As somebody with some motorcycle experience, I naively supposed that driving snowmobiles should easy and just the same. With only several snowmobiles for my whole native Belarus and insufficient snow depth, I decided to try it in Gudauri, Georgia. So that’s how it really was:
Already knowing that prices will be tourist-oriented, I came to several local guys standing near the sleds near the slope. The choice was quite good, ranging from simple utility Yamaha VK540 to off-trail ones like SkiDoo Summit X. Prices were respectively high – 70 lari (25$) for making one 10-minute circle on the small track, 250 (95$) for hour-and-a-half trip to some valley between the mountains, 500 (185$) for the whole day. It was OK for some foreign tourists who were regularly turning the poor things upside down and bumping into each other.
After a short track circle on Summit X, I went to the nearest cafe to contemplate and consider the budget for bigger adventure. First impressions: controls are easy, gas lever on the right and brake lever on the left. No gears, nothing to mess up. Driving is different from motorcycle and I found it rather hard to turn without loosing speed. – Well, physical laws are all the same. We live only once, so let’s go and take it for 1.5h! – decided I after a glass of hot glue-wine.
So I’m running to them. taking out 250, and hear in response: “You still need to pay 250 for the guide. How can we let such beauty go alone?”. We had different goals, but our desires were strong. Theirs – to foist, mine – to ride. So we agreed on 250 for one snowmobile with its owner sitting behind me. I didn’t know yet, what a stupid idea it was 🙂
After slipping down along the piste, we got on a snowbike trail in the human-height-deep snow. Our path was surrounded by mountain peaks, ancient towers, Georgian villages, cows, dogs – so beautiful! A couple of times I tried to leave the trail and hit the powder, but was soon returning back. Everything went normal, only my hands were a bit sore after half an hour. Note: you should steer not by turning the handlebar, but by putting all your weight in the direction you need to turn and opening up the throttle. And it’s much more difficult with a man behind holding on to you for dear life.
On the way back we decided to change places, that is – he was sitting closer to the handlebar, risking his teeth and psychological health, and I was standing behind and trying to steer properly. That’s where experiments start – and finish. One of the times I left the path to the deep snow, he, being now able to see what I’m doing, started to scream and ask me to stop. What I did. And of course we dug into the snow immediately. Here’s where you get to know all the wonders of offroad snowbike driving!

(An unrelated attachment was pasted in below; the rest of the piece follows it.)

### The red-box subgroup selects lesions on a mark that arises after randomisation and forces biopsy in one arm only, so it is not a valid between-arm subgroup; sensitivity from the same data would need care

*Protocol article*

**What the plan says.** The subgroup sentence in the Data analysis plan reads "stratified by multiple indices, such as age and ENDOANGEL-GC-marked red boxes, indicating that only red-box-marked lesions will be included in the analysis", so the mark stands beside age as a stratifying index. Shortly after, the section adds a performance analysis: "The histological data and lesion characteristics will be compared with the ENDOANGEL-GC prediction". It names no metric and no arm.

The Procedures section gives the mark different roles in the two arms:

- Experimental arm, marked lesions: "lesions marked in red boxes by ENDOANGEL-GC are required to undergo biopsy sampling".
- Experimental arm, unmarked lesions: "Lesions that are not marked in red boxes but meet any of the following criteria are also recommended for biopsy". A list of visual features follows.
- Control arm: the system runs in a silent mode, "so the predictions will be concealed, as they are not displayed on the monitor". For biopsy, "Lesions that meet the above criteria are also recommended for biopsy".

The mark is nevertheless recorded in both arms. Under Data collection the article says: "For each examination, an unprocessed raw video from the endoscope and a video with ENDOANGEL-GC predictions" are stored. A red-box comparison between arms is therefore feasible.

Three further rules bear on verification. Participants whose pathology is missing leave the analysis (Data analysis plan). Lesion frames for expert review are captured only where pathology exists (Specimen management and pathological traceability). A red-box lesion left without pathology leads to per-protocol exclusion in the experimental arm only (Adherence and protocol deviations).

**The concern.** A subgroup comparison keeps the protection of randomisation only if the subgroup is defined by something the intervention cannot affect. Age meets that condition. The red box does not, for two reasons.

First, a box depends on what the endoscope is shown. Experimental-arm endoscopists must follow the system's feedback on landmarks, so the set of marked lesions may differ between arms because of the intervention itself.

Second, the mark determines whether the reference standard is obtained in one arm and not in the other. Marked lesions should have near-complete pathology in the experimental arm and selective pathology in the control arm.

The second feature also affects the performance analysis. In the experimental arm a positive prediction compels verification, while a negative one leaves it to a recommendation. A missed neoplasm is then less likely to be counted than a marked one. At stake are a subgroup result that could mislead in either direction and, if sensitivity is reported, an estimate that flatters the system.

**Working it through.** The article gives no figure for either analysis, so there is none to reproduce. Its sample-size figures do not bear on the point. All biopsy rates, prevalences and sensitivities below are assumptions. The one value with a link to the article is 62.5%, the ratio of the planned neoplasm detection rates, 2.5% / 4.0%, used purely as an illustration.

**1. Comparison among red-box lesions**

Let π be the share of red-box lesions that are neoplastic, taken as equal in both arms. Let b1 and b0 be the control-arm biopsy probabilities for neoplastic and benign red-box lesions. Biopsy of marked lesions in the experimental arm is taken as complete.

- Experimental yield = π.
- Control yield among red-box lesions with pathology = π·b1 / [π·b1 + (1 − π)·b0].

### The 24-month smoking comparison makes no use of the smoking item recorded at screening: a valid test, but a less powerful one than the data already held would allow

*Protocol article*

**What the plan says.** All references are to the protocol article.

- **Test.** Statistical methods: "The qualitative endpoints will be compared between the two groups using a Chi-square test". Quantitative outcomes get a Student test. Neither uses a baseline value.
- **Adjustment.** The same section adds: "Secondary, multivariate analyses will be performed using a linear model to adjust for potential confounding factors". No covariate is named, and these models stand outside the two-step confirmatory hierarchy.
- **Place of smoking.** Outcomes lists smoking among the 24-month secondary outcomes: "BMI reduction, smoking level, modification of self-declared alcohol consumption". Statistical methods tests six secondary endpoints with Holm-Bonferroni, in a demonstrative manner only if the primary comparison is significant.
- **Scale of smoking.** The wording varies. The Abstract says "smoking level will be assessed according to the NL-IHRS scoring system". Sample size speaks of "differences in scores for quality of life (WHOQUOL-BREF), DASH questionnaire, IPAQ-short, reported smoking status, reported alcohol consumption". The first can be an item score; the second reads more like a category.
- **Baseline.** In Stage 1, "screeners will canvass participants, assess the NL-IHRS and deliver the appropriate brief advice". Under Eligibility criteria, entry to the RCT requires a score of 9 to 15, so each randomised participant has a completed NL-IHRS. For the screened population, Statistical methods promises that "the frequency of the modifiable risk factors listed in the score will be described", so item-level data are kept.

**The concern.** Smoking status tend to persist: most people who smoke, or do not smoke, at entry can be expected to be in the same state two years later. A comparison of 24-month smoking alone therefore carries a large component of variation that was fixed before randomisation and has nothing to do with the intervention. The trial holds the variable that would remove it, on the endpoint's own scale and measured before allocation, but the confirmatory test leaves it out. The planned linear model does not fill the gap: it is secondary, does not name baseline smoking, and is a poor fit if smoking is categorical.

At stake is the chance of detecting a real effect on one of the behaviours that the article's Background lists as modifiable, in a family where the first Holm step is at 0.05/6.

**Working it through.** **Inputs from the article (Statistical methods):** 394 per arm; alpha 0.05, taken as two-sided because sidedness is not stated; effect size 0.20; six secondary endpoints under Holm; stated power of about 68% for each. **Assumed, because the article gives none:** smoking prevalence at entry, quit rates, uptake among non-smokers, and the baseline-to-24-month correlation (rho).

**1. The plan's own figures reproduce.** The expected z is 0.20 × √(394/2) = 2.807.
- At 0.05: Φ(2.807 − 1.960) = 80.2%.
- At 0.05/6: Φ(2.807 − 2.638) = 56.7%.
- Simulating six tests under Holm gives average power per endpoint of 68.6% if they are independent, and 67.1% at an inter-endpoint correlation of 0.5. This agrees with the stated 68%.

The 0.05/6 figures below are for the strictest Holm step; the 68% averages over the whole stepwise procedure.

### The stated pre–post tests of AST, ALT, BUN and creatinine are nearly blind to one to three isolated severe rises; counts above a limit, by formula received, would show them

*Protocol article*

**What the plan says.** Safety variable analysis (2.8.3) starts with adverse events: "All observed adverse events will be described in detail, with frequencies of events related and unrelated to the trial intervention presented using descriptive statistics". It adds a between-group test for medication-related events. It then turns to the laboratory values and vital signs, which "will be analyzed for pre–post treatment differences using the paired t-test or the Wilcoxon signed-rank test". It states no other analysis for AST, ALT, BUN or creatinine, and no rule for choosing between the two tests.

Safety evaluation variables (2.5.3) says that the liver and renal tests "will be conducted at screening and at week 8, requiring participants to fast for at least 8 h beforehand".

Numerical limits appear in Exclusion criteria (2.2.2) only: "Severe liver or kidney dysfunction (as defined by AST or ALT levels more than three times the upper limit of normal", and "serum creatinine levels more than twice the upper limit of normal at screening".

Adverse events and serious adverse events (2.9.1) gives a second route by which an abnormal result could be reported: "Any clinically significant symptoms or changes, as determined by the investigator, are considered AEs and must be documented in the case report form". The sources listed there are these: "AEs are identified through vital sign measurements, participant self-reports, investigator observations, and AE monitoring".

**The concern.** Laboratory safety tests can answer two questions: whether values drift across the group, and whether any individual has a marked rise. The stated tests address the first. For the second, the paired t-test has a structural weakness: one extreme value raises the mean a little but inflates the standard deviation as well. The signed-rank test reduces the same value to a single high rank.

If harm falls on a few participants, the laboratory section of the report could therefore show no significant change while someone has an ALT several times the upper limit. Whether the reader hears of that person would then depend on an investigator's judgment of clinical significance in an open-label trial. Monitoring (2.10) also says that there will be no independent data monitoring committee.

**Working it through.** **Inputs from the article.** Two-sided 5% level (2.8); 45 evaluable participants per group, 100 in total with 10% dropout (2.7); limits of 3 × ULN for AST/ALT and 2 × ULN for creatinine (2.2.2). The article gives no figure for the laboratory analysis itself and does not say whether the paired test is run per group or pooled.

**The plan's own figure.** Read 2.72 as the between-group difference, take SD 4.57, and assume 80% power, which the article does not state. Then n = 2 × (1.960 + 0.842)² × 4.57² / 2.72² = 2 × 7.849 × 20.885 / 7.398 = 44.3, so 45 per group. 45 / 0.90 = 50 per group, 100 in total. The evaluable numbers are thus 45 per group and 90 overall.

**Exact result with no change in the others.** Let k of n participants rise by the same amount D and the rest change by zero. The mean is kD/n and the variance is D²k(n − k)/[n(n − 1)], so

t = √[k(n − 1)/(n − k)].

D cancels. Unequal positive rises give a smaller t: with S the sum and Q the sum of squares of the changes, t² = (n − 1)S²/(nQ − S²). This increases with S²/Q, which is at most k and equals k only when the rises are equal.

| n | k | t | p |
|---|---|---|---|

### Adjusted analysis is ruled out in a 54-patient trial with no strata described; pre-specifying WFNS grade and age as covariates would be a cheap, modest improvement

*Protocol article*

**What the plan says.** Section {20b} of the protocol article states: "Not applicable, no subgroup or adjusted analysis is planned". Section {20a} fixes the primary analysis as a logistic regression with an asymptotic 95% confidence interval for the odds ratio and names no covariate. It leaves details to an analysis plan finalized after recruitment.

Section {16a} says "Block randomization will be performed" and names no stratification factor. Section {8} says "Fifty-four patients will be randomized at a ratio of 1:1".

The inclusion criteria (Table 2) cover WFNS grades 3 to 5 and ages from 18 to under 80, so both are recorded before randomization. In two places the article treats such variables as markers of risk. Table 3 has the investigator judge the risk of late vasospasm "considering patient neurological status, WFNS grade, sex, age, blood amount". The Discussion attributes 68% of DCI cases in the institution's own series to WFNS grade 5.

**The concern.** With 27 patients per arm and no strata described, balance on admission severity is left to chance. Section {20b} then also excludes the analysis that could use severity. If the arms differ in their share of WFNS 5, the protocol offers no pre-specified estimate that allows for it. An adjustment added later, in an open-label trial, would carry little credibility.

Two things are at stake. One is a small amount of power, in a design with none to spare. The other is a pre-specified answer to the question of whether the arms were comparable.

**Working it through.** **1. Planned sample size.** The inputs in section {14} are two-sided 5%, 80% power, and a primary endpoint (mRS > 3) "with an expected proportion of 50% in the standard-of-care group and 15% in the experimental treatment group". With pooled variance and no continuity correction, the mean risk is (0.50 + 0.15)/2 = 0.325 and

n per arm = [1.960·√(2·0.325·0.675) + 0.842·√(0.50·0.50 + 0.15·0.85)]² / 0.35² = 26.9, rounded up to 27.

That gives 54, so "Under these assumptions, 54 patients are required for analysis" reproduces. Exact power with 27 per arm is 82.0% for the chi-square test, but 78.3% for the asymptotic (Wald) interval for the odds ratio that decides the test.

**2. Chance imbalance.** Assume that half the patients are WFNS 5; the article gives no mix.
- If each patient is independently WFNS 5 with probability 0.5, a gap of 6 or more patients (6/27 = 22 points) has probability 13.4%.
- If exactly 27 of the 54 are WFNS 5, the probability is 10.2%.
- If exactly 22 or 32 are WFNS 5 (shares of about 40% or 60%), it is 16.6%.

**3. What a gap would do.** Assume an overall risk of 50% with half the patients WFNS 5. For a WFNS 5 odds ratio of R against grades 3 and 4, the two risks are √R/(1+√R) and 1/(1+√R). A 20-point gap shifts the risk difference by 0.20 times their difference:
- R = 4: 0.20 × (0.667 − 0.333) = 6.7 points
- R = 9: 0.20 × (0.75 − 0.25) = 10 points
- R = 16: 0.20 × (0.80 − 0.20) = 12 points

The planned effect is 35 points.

My Georgian friend tried to accelerate and leave the white trap, but only made it worse. So we had dig, and dig, and to lift the heavy back of the machine to the right and dig again until we succeeded.
He offered me to become the passenger. Haha, nope! I gave you the hundred bucks and I’m gonna use it to the full! Starting to understand how it all works, I left the trail several more times, quite successfully. Until a ditch appeared unexpectedly in front of me, passenger screaming, me stopping, bike sinking in the snow. Again.
This time we had to call for a rescue operation, consisting of one person, who could (!) ride properly and with a slight movement popped up back to trail. And here goes the culmination, and I’m blushing with shame as I’m writing these lines 🙂 While we were going up the same skiing slope, incline was growing bigger and bigger – not only vertical, but also from the left to right. I tried to move rightwards and accelerate, but me passenger started to brake. Snowbike sloooooowly started to roll over…
I quickly understood, where this all was going to, and with one jump ejected myself to the slope. From where I observed, how the poor machine and the passenger sloooowly turned upside down and bumped into a limiting pole.
Owner as the bike was swearing in Georgian and Russian, while some skiers helped him to bring the machine to its original position. And I was shamefully trying to crawl somewhere so that no one would notice… Well, of course we returned to the base together. The only damage was the broken wind shield, and they didn’t make me pay more as i was our collective fault.
That’s how I didn’t learn to ride snowbikes, but survived the full range of emotions. So the lesson of the story: you better learn how to drive snowbike with professionals, in a group, and without a guy behind of in front of you.